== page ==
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Land and Resources, Natural Regions

length of Panama, banana disease, Serrania, Coiba Island, Cordillera Central

A discontinuous backbone of mountains runs east and west almost the full length of Panama. A gap between the eastern and western mountain ranges provided a natural passage for travelers. This gap, located in the central region of the country, eventually allowed construction of a railroad and canal to join the two coasts. The central region, known as the transit zone, consists of narrow coastal plains and a mountainous middle section. Half of Panama’s people, 90 percent of its industry, its largest cities, and its major transportation routes are located in this area.

In the west, the mountain range is called the Cordillera Central, and the highest section, with an average height of about 1,500 m (about 5,000 ft), is called the Serrania de Tabasara. The highest point in the country, the Baru volcano (3,475 m/11,401 ft), is located in this range. The mountains in the country’s eastern half are divided between the Serrania de San Blas and the Serrania del Darien, with an average elevation of about 900 m (about 3,000 ft). Panama is geologically stable and experiences only moderate earthquake activity. None of its volcanoes are active.

West of Panama’s central zone is the Interior, including the province of Cocle, with its capital at Penomone, and the province of Veraguas, centered on its capital of Santiago. This region produces and processes agricultural commodities and livestock for the urban population. Many of the country’s oldest Hispanic families come from here. In the far south is the Azuero Peninsula, a dry area of rolling hills covered with grasslands and scrub forest. This region is known for its ranching and crafts industries.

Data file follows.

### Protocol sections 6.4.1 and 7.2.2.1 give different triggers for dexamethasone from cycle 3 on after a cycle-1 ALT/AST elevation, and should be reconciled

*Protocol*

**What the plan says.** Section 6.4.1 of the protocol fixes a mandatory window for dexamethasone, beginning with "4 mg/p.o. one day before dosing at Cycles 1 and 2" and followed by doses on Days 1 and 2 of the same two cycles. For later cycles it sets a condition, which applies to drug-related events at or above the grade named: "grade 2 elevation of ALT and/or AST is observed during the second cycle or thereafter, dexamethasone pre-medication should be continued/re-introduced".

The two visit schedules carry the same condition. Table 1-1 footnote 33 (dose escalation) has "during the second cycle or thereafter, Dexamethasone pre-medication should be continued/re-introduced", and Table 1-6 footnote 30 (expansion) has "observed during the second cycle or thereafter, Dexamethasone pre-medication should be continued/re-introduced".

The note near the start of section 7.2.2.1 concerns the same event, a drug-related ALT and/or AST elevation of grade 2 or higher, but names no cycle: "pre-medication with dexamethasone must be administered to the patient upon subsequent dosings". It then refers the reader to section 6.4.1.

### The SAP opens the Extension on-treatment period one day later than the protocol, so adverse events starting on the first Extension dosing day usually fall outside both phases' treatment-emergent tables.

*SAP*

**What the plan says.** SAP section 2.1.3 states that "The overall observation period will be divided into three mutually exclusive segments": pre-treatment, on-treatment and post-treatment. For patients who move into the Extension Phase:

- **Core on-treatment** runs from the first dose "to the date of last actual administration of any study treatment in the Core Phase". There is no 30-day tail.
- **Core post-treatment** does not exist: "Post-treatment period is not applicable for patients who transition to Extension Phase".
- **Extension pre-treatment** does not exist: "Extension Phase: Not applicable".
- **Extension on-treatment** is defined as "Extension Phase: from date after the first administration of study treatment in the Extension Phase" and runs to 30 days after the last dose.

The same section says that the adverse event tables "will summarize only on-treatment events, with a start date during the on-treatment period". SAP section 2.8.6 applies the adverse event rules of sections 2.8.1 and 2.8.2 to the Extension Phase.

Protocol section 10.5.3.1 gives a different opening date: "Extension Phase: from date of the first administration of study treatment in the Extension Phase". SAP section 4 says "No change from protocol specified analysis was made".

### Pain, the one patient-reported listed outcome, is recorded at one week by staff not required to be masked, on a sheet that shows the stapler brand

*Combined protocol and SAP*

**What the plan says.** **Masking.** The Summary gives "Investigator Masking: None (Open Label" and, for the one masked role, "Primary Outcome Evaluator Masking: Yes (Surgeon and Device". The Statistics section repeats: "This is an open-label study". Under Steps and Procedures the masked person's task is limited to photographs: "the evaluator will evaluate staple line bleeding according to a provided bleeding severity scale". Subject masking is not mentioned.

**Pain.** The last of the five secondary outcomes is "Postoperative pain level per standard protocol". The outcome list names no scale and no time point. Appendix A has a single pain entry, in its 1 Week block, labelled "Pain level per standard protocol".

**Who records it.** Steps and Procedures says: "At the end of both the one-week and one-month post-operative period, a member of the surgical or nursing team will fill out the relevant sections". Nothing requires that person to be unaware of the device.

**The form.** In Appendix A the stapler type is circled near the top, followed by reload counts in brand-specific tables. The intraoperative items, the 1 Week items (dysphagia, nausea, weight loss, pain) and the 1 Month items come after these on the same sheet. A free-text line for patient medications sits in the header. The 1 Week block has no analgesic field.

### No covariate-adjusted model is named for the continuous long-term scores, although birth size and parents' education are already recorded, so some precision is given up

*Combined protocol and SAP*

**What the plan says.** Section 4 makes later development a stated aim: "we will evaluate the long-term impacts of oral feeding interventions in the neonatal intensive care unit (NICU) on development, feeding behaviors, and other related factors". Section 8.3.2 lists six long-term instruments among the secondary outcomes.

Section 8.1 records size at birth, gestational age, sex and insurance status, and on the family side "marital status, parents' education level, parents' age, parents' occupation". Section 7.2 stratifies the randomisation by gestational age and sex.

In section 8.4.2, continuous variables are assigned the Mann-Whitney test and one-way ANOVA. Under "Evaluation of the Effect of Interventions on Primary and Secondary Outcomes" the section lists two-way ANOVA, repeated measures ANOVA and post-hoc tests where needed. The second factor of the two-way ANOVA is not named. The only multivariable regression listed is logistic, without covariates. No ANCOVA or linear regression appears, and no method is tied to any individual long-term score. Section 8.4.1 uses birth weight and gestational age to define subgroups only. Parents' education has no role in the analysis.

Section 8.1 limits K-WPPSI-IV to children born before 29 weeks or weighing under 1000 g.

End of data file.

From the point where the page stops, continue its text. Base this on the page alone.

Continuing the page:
Bocas del Toro in the northwest of Panama is a mountainous, densely forested region, centered on the provincial capital of the same name. It is home to the Ngobe-Bugle (formerly known as Guaymi) and several other native peoples, as well as many West Indians and other immigrants. The Bocas region has historically been tied to the banana industry, but a banana disease that appeared in the 1930s led the banana companies to move most operations elsewhere.

In the southwest, centered on the capital city of David, the province of Chiriqui has mountain slopes covered with rich volcanic soils. The region’s rich agricultural industry produces strawberries, coffee, and other temperate crops. On its Pacific coast, extensive banana plantations produce the country’s single largest export commodity.

Eastern Panama contains the country’s most extensive and dense rain forests and is very lightly populated. The eastern province of Darien is home to the indigenous Choco people and to a sprinkling of immigrants from the rest of Panama and from Colombia. The principal economic activities in Darien are logging and agriculture. Along the northern shore is the San Blas Archipelago, which is inhabited by the indigenous Kuna people.

Both of Panama’s coasts are indented with many lagoons, bays, and gulfs, including the Gulf of Panama on the Pacific side. Major Pacific islands include Coiba Island, used as a penitentiary, and the Pearl Islands (Archipielago de las Perlas), in the Gulf of Panama, which are being developed for tourism and fishing. The San Blas Archipelago is formed of coral atolls inappropriate for development.



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